Saturday, May 19, 2012

strawberry! strawberry!

There is a lusciousness to this time of year.  It differs from August's decadence, when the tomato bounty sometimes borders on the obscene.  I think spring must have invented words like “crisp” and “tender” to welcome the first sentinels of asparagus that arrive, like proud soldiers leading a delicate parade of lettuce, snap peas and spring onions to dinner.   

That's cause enough for celebration, but you know you’ve hit the real paydirt of spring when the berries start to come in.  Bright, succulent, and so fresh you can taste the aura of outside that still lingers about them.

This is what my kitchen sink looked like on Thursday:

 And soon after, my kitchen table: 

All said and done, I cleaned and hulled 33lbs of strawberries.  And the week before?  22lbs.  We freeze them, eat them, jam them, eat them, bake them, eat them, eat them, and eat them. 

But why so many at once? What’s the rush? 

We are lucky to have a connection of sorts.  Like the guy in prison who can hook you up with anything from girlie magazines to suspicious cigarettes, we have a strawberry connection--someone who can get us local and organic strawberries—for a price.  If you’ve ever been in the market for these, you know they are hard to come by.  That’s a huge big fat shame because strawberries are one of those things you don’t really want to eat unless they are organic. 

By coincidence, as I cleaned and hulled, NPR did a story on strawberries.   I listened with pink fingers and red-rimmed cuticles as they explained that 80% of our strawberries come from California growers who regularly sterilize the soil with fumigants such as methyl bromide.

Check out this pic of a strawberry grower, looking sort of like a scary government worker from the movie Contagion—except, instead of a bacterial pandemic, the outfit guards against a pesticide.  

Photo: An Oxnard resident picks strawberries at that city's Cambry Farms.
Credit: Los Angeles Times
November 25, 2012

If a farmer needs to wear a space suit to grow it, do we really want to eat it?  And even if you believe a strawberry grown in this way is safe to eat, the environmental detriments of spraying this toxic stuff are indisputable.  Go ahead and spray it in your backyard to guarantee your own high yield strawberry crop, then say goodbye to your little piece of ozone, your lungs, your eyes, and your skin.  But don’t worry, according to the EPA, you won’t get cancer, so I guess that makes it ok. 

The EWG Shopper’s Guide lists strawberries as one of the top three “worst” of the “dirty dozen” fruits and vegetables for pesticide contamination.  Damnit.  That sucks, doesn’t it? 

According to EWG, some strawberries tested for up to 13 different pesticides.  In his cookbook The Healthy Kitchen, Andrew Weil explains that strawberries absorb pesticides out of the soil, so you can’t even hope to wash them off. 

Suddenly, that beautiful California strawberry looks like a little red toxicity grenade, just waiting to go off. 

It kind of makes you want to go California Screaming!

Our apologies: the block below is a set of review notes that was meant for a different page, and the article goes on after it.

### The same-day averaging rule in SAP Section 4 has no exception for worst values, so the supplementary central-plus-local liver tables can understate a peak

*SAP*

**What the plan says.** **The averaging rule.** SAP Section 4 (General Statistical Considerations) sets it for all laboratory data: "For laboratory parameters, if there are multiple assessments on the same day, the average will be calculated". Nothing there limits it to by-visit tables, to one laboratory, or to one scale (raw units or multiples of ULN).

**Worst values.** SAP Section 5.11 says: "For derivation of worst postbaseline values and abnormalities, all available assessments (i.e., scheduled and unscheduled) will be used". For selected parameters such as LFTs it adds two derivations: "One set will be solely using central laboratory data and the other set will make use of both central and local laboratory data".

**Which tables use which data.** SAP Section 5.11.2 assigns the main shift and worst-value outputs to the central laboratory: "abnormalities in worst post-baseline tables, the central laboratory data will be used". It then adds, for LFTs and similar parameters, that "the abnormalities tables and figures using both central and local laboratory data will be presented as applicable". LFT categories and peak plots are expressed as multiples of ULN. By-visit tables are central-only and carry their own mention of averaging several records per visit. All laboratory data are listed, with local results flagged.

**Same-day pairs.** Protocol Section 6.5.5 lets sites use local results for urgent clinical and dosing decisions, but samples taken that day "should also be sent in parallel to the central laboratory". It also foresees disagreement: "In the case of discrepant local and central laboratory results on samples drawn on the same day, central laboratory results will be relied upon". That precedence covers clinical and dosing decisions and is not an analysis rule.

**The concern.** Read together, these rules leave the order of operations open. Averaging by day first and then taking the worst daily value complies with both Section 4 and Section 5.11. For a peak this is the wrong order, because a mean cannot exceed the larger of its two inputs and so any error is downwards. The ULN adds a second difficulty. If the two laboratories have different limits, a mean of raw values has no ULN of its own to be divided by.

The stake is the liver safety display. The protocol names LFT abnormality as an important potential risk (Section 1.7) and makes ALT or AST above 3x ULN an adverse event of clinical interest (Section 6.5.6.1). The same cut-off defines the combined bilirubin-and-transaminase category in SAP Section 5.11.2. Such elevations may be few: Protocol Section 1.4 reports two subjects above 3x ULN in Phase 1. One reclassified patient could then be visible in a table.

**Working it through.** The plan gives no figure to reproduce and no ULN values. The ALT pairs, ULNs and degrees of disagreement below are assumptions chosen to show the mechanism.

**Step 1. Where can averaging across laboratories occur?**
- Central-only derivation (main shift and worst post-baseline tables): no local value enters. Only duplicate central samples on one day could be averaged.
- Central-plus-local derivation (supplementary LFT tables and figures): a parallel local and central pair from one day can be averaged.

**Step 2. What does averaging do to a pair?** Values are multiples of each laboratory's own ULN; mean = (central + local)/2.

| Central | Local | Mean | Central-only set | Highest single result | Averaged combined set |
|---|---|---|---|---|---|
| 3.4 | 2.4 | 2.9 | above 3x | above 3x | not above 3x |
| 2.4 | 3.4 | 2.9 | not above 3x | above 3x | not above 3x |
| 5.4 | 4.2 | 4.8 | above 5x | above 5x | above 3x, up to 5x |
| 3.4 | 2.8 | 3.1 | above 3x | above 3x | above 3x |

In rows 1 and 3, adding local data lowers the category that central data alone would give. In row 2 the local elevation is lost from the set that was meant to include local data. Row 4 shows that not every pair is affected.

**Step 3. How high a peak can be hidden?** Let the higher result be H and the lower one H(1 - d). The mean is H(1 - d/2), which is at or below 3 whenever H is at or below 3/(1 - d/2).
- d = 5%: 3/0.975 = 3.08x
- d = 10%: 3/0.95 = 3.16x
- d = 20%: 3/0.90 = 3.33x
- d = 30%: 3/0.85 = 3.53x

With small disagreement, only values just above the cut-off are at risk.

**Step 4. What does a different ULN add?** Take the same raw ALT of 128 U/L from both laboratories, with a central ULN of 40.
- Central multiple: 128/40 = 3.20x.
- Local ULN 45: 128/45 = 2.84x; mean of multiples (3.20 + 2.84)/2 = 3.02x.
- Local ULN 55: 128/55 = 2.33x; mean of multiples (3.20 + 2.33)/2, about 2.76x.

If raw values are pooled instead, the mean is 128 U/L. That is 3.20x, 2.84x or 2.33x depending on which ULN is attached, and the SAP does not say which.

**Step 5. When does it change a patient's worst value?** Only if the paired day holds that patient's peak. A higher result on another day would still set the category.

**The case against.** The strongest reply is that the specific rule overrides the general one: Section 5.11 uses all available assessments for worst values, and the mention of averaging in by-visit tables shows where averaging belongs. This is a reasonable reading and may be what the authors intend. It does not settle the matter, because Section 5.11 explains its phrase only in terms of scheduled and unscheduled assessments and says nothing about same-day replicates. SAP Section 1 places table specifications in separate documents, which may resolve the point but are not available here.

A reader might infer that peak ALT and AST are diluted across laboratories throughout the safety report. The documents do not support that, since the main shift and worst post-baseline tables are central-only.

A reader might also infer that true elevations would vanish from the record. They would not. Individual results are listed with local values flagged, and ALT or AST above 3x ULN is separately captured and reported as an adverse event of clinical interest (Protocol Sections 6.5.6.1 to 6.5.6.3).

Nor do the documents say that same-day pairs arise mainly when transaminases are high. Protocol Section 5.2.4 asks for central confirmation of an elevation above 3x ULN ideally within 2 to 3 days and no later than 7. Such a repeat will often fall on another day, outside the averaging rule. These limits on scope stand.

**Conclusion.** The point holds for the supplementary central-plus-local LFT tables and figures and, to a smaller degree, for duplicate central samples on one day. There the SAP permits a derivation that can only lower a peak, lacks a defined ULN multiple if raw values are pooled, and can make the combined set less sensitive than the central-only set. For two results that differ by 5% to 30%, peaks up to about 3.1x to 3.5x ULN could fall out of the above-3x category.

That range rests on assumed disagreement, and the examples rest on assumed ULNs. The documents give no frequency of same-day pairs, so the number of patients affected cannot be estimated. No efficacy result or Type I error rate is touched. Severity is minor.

Why do big farmer’s think so small?  Why can’t they see past crop yields and profitability projections to the real point of their work:  to feed people?  Do I really want a person in a gas mask to pick a strawberry and hand it over to my kids?

Indulge me while I go a little retro and ask you to look at this little guy (a 14 year old with strawberry all over his face doesn't come off in the same cute way).

yes, that is confectionary sugar. 
it's a family tradition, what can i say?

I didn't know anything about organic berries when I took that picture 12 years ago.  I wish I had.  And the one below: shockingly out-of-season berries (see the fall leaves on the window in the back?).  She requested them, and although we tried to eat foods in season, I hadn't yet learned about methyl bromide.

olivia turns 4

Even though our food options have improved dramatically in the last decade, I know a lot of people still do not have access to organic strawberries.  Does this mean they are lost to you forever? 


Maybe just eat them like a lessatarianWe have so much power as consumers.  If we eat them in season (NOW!), eat them local, and pester our grocers about our desire for organic berries, we can send a message to big growers.  If they cease to make big money, they’ll find another way—hopefully one that takes the gas mask out of strawberry. 


  1. I agree...local is key! Part of the problem with strawberries is that growing the massive ones that Americans favor means picking varieties that don't have as much flavor and are prone to bugs. I often find someone selling "ugly" little berries that were locally grown that put the big ones to shame! Far too fragile and unappealing to the majority of consumers to ship, fantastic flavor.

    1. you are right, the little ones are better. my father-in-law has a strawberry patch that he keeps without pesticides. those little berries are like candy!

  2. was at farmer's market this weekend. asked one farmer if their produce is organic.

    farmer: "Nope. We like our bugs dead."

    Like his humor would talk me out of wanting our people dead??

    How awesome you have a strawberry hook-up! And those pics are adorable (except for the gas mask one. yikers.)

    1. good for you for asking the farmer. the more people ask, the more they'll think about it!